Bomb kills 25 at Shia funeral in Pakistan


Friday, 20 February 2009

A bomb tore through a funeral procession for a slain Shia Muslim leader in 
north-western Pakistan today, killing at least 25 people and wounding scores 
more, officials said. 

Rising sectarian attacks threaten to further destabilize nuclear-armed Pakistan 
just as it faces intense international pressure to crack down on Islamist 

Friday's explosion struck a 1,000-strong crowd streaming toward a graveyard in 
Dera Ismail Khan for the burial of Sher Zeman, a Shiite leader who was gunned 
down in the city the day before. 

Ashiq Salim, a doctor at the main hospital in the city of Dera Ismail Khan, 
said 25 bodies had been brought there and that medics were scrambling to treat 
another 60 people who were wounded. 

Police said people angered by the attack fired on officers rushing to the 
scene, where TV footage showed a bloodstained street littered with shoes and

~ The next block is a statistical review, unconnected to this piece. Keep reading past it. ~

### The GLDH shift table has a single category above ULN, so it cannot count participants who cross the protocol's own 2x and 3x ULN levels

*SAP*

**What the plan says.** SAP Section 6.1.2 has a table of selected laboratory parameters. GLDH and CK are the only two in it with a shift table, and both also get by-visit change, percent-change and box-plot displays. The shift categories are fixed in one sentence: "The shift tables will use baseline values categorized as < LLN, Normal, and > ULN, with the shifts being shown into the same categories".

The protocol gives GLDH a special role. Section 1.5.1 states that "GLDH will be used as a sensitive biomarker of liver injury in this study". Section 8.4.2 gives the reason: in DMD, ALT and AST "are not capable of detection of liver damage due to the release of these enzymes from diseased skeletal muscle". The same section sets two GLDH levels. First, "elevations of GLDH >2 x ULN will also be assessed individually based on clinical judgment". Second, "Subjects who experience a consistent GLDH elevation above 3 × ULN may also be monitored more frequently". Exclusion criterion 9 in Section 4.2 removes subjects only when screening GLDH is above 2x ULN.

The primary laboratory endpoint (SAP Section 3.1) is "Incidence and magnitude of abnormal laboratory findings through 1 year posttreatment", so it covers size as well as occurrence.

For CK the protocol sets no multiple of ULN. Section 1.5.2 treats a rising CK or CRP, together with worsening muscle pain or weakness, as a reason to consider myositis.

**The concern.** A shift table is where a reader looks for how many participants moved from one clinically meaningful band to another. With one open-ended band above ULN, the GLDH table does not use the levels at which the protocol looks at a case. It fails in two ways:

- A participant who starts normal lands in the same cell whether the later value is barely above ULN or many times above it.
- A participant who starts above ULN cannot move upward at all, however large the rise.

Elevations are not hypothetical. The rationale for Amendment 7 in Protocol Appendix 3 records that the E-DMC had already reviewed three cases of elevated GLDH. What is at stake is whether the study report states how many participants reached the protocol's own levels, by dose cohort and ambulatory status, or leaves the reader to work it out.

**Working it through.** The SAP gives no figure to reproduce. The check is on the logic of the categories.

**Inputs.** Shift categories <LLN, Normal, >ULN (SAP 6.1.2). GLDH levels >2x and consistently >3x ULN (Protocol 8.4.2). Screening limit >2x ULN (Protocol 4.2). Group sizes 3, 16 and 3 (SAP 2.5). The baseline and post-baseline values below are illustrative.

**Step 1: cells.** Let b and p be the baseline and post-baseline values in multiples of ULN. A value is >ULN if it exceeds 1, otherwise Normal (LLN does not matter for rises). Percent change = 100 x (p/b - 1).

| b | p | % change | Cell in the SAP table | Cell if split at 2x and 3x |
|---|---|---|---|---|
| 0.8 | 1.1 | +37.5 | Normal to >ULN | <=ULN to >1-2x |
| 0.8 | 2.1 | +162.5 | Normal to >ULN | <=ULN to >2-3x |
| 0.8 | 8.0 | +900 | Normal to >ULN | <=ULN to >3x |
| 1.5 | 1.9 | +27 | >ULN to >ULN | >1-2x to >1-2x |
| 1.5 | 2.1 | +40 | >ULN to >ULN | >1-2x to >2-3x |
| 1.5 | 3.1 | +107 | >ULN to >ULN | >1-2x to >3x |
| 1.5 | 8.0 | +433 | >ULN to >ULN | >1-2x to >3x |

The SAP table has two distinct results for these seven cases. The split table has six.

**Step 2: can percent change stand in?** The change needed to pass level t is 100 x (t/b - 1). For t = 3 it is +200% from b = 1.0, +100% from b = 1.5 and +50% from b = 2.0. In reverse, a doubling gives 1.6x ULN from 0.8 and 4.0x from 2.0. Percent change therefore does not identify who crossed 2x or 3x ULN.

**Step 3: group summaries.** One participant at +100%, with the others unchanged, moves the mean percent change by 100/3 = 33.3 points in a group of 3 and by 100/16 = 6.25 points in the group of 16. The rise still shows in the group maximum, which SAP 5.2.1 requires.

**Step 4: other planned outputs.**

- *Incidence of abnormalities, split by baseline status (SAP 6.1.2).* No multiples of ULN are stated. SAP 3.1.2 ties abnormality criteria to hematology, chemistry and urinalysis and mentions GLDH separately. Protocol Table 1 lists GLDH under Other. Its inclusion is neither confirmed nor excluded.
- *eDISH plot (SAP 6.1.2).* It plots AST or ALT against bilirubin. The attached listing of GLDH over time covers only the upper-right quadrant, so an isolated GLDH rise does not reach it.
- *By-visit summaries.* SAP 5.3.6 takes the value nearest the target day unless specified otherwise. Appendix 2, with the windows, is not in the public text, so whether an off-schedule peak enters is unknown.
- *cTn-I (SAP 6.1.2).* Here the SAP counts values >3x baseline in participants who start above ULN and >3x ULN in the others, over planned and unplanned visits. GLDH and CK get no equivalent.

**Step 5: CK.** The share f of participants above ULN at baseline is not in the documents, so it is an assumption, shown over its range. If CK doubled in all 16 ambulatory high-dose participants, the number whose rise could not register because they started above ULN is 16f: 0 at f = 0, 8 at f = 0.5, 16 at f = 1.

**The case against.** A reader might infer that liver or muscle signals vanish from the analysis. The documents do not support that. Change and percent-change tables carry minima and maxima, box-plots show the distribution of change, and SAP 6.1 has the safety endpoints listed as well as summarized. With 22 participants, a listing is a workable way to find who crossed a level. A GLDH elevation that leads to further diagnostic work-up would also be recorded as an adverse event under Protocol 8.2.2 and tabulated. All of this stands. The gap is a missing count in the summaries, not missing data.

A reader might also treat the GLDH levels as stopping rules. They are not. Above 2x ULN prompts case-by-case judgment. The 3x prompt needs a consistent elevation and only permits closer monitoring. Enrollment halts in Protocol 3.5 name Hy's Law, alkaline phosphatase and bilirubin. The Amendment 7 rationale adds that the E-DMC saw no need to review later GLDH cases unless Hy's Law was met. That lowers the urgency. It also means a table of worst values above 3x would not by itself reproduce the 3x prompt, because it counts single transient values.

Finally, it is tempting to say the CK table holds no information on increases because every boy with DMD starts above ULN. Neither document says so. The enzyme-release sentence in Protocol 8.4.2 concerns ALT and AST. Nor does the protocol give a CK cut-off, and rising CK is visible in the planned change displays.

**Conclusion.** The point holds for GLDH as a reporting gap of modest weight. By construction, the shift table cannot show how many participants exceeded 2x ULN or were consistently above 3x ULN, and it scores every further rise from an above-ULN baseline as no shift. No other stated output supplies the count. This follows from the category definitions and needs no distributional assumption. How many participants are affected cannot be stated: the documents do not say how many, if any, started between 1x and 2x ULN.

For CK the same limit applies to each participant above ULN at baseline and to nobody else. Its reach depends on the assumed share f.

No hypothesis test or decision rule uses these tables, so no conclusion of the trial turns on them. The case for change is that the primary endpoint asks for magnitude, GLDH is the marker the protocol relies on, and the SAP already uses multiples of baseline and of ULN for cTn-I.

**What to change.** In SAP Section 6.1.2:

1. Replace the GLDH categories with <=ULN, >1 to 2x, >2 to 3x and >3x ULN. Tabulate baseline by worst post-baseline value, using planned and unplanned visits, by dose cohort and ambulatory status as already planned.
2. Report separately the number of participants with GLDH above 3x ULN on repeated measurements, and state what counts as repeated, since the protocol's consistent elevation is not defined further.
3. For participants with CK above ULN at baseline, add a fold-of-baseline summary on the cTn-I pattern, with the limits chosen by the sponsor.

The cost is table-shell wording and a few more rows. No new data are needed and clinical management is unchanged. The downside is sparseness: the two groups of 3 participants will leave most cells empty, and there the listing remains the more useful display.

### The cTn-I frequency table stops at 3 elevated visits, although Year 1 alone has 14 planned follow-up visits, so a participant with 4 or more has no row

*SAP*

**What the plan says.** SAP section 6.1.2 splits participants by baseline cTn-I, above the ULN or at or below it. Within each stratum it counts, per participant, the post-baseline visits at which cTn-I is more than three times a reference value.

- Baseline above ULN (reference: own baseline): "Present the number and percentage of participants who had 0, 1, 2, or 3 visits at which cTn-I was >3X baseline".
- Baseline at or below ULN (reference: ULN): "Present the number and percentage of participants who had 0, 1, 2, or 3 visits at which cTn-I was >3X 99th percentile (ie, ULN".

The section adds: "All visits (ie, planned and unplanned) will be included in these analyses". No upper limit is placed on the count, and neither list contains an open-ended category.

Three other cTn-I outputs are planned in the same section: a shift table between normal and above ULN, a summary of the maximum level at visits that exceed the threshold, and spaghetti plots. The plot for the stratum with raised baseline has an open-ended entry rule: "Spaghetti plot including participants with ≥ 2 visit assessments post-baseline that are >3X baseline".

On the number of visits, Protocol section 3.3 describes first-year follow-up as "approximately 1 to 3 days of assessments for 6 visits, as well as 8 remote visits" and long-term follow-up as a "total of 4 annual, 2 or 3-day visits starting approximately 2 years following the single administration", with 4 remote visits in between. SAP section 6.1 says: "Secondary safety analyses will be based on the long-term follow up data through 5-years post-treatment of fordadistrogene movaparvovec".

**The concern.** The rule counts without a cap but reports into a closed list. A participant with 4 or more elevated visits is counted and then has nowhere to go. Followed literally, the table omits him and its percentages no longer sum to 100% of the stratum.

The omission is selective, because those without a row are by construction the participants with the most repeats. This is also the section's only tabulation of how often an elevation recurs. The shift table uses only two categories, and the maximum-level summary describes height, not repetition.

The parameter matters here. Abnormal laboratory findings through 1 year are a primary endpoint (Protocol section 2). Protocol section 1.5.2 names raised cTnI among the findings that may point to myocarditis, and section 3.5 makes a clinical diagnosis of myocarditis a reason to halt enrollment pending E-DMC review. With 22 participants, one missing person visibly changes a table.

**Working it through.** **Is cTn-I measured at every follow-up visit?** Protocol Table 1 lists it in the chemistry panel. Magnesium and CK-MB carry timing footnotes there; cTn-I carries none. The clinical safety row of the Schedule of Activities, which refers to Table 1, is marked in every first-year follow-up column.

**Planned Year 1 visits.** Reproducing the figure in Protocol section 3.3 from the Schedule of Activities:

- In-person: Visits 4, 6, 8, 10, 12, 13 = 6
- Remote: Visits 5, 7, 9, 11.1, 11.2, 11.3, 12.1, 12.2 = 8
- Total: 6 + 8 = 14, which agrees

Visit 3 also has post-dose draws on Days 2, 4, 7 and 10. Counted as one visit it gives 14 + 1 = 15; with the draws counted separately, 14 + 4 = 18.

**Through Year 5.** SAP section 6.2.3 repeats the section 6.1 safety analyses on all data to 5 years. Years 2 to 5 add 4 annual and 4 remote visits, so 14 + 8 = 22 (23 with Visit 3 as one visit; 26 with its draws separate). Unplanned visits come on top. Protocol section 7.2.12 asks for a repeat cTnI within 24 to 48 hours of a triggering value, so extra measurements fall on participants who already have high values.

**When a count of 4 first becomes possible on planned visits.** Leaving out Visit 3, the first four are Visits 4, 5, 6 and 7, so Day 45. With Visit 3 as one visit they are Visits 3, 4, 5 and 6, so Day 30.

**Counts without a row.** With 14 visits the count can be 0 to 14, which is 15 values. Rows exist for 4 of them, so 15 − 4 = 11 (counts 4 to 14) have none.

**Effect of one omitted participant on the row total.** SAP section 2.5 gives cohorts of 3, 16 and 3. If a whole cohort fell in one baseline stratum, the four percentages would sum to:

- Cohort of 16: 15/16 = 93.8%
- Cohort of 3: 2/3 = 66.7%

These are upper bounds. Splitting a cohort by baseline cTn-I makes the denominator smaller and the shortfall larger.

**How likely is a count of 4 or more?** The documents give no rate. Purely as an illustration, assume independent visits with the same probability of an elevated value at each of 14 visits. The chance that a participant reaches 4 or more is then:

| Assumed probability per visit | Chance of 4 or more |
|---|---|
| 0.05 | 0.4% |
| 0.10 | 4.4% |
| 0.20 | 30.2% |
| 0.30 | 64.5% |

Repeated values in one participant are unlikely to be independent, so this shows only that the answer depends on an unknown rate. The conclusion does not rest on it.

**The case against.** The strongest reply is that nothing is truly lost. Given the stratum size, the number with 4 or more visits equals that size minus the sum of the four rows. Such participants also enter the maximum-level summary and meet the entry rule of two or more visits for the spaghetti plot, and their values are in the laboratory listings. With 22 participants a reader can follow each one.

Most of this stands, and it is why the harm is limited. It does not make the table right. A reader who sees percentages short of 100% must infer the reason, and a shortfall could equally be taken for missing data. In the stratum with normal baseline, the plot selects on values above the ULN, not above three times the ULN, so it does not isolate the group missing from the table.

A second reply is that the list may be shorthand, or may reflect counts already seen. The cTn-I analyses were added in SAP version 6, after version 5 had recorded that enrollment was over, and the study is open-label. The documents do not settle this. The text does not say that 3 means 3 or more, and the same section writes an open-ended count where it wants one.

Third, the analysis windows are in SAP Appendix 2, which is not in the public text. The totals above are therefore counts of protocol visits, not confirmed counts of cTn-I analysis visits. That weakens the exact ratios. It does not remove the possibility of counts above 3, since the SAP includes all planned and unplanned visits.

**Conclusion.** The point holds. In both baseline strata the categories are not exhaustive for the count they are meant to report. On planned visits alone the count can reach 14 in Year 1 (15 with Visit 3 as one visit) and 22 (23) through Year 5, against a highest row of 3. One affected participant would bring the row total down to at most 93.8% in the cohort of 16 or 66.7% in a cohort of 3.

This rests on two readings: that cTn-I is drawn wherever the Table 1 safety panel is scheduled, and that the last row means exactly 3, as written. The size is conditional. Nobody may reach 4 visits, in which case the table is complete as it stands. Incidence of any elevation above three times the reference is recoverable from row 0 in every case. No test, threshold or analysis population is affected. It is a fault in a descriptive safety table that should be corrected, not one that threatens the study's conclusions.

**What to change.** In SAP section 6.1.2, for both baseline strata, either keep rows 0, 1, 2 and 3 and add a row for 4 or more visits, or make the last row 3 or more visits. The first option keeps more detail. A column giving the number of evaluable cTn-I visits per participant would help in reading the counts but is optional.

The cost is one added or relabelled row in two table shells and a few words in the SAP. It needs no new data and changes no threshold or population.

torn clothing. 

An Associated Press reporter in the city heard the gunfire and said troops had 
arrived to help restore order. 

There was no immediate claim of responsibility for the attack. 

Relations between Pakistan's strong Sunni majority and Shiite minority are 
under growing strain from a series of attacks attributed to sectarian 

In the deadliest recent incident, a car bomb killed 29 people and wounded 
scores near a Shiite mosque in Peshawar in December. On Feb. 5, a suicide 
bomber killed 24 at a Shiite mosque in a central city. 

Much of the bloodshed has been in the northwest, where the Taliban have seized 
control of swaths of territory including the Swat Valley, where they have 
defied a yearlong army operation. 

Troops and militants have been observing a cease-fire in Swat since Sunday, 
when authorities announced a deal to introduce Islamic law in the area if 
militants lay down their arms. 

Richard Holbrooke, the new U.S envoy for Afghanistan and Pakistan, said 
Thursday that he had raised concern about the deal during a phone call with 
Pakistan's president. 

Holbrooke told CNN that President Barack Obama was worried "that this deal, 
which is portrayed in the press as a truce ... does not turn into a surrender." 

He said President Asif Ali Zardari had assured him it wouldn't. 

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